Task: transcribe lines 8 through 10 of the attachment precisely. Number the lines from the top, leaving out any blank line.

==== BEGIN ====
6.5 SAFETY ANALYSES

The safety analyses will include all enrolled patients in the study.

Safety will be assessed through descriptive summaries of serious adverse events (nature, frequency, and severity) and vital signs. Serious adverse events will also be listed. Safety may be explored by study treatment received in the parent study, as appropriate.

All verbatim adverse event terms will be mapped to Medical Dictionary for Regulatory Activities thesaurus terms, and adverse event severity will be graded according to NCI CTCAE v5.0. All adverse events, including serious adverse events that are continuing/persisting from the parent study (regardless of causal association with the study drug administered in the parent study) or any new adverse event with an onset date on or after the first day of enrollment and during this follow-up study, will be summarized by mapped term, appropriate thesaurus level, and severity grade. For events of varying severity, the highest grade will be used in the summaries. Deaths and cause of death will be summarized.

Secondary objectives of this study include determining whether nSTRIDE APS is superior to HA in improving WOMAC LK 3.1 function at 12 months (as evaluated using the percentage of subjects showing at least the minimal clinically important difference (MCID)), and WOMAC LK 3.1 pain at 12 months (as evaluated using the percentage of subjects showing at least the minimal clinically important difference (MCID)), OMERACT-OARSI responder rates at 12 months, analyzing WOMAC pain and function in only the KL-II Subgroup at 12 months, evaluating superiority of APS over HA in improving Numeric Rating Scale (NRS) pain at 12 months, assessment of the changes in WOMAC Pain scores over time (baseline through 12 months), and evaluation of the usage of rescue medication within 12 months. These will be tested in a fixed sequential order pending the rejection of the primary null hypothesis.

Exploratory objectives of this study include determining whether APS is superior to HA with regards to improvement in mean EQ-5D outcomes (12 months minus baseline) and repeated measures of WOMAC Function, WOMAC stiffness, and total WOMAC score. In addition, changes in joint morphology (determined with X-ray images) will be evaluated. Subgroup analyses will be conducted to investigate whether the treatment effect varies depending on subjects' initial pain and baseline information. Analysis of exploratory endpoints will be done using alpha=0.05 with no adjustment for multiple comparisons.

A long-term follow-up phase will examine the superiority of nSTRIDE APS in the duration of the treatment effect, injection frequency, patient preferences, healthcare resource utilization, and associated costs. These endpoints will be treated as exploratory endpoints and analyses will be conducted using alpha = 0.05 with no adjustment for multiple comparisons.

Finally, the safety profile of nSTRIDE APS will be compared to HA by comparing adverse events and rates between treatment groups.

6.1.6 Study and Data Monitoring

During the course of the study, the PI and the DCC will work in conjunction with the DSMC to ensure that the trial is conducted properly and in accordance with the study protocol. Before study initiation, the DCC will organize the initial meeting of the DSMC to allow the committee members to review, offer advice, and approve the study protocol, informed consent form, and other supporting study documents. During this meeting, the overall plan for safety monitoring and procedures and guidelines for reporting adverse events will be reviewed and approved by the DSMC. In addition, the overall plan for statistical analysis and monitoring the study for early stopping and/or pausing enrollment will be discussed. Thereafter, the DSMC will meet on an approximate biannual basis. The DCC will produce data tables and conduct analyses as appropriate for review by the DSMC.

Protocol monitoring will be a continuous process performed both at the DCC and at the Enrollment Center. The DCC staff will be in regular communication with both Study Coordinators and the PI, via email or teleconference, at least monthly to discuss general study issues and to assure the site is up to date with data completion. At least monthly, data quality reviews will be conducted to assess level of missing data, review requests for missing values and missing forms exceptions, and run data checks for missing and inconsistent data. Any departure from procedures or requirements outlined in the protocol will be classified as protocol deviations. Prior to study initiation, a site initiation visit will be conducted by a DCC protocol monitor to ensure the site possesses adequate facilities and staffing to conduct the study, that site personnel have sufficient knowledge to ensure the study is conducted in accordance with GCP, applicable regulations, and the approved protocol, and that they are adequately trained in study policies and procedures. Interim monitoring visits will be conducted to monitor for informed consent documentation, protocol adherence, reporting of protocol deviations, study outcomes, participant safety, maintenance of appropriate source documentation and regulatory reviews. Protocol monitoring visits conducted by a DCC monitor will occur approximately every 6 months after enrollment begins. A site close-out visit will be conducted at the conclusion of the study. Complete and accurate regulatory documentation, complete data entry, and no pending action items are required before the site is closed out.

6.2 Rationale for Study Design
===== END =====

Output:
Finally, the safety profile of nSTRIDE APS will be compared to HA by comparing adverse events and rates between treatment groups.

6.1.6 Study and Data Monitoring

During the course of the study, the PI and the DCC will work in conjunction with the DSMC to ensure that the trial is conducted properly and in accordance with the study protocol. Before study initiation, the DCC will organize the initial meeting of the DSMC to allow the committee members to review, offer advice, and approve the study protocol, informed consent form, and other supporting study documents. During this meeting, the overall plan for safety monitoring and procedures and guidelines for reporting adverse events will be reviewed and approved by the DSMC. In addition, the overall plan for statistical analysis and monitoring the study for early stopping and/or pausing enrollment will be discussed. Thereafter, the DSMC will meet on an approximate biannual basis. The DCC will produce data tables and conduct analyses as appropriate for review by the DSMC.